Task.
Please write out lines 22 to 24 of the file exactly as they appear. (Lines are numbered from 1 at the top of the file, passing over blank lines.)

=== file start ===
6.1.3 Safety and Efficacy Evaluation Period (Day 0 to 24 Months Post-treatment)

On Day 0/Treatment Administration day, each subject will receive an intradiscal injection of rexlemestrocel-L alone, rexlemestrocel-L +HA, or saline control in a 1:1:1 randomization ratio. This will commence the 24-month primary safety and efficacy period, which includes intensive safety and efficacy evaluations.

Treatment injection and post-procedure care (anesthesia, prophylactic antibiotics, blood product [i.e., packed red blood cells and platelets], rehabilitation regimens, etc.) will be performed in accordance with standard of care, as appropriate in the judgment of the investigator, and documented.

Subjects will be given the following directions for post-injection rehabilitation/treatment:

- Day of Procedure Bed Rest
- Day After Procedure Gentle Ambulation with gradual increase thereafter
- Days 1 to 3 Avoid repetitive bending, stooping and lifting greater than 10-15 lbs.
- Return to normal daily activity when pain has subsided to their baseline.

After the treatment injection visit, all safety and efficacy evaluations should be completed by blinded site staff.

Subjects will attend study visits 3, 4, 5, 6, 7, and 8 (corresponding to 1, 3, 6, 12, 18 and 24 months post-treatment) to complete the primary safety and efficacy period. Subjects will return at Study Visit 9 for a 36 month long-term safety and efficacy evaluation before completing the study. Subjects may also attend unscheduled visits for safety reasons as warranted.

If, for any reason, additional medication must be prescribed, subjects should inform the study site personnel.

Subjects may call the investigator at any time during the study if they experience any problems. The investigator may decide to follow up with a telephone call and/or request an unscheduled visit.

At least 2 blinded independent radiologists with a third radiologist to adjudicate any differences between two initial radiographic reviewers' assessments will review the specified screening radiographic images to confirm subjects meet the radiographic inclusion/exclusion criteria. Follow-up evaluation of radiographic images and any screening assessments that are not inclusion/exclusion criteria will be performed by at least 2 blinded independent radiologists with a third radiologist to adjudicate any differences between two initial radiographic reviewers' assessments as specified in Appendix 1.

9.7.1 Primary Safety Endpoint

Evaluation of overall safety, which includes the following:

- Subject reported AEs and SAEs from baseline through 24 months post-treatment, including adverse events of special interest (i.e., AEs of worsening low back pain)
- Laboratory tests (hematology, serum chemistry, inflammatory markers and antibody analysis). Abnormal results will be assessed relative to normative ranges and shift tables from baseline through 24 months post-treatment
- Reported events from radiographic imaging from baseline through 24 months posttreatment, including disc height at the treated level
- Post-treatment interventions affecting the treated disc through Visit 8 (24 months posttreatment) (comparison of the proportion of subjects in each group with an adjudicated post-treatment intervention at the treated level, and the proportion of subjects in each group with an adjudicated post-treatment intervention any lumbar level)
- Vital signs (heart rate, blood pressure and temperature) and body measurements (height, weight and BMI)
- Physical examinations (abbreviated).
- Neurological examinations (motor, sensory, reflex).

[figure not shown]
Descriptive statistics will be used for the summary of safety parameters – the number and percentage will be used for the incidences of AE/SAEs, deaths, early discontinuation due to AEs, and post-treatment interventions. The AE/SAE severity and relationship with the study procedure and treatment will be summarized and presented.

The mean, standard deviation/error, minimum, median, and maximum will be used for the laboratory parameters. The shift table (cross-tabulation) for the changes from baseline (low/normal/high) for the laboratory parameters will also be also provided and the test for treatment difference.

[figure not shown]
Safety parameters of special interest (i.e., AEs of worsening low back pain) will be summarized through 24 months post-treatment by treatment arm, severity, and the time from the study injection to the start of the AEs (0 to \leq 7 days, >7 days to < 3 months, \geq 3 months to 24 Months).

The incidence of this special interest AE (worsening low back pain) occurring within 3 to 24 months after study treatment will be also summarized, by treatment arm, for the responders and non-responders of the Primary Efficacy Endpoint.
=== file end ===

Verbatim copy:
- Neurological examinations (motor, sensory, reflex).

[figure not shown]
Descriptive statistics will be used for the summary of safety parameters – the number and percentage will be used for the incidences of AE/SAEs, deaths, early discontinuation due to AEs, and post-treatment interventions. The AE/SAE severity and relationship with the study procedure and treatment will be summarized and presented.